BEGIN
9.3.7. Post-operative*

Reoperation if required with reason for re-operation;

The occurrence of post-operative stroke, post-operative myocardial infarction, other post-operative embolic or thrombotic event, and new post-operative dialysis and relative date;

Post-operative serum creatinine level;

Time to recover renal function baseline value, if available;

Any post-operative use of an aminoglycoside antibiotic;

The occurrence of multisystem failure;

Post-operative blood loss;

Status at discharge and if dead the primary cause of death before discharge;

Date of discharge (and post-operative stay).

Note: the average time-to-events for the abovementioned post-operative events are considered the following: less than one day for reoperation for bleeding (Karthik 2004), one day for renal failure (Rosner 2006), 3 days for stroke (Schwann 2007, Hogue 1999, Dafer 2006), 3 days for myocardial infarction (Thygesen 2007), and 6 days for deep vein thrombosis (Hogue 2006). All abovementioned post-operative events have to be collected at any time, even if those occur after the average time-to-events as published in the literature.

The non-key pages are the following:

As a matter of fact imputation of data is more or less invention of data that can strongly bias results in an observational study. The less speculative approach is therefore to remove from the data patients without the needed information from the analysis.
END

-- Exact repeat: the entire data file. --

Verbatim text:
9.3.7. Post-operative*

Reoperation if required with reason for re-operation;

The occurrence of post-operative stroke, post-operative myocardial infarction, other post-operative embolic or thrombotic event, and new post-operative dialysis and relative date;

Post-operative serum creatinine level;

Time to recover renal function baseline value, if available;

Any post-operative use of an aminoglycoside antibiotic;

The occurrence of multisystem failure;

Post-operative blood loss;

Status at discharge and if dead the primary cause of death before discharge;

Date of discharge (and post-operative stay).

Note: the average time-to-events for the abovementioned post-operative events are considered the following: less than one day for reoperation for bleeding (Karthik 2004), one day for renal failure (Rosner 2006), 3 days for stroke (Schwann 2007, Hogue 1999, Dafer 2006), 3 days for myocardial infarction (Thygesen 2007), and 6 days for deep vein thrombosis (Hogue 2006). All abovementioned post-operative events have to be collected at any time, even if those occur after the average time-to-events as published in the literature.

The non-key pages are the following:

As a matter of fact imputation of data is more or less invention of data that can strongly bias results in an observational study. The less speculative approach is therefore to remove from the data patients without the needed information from the analysis.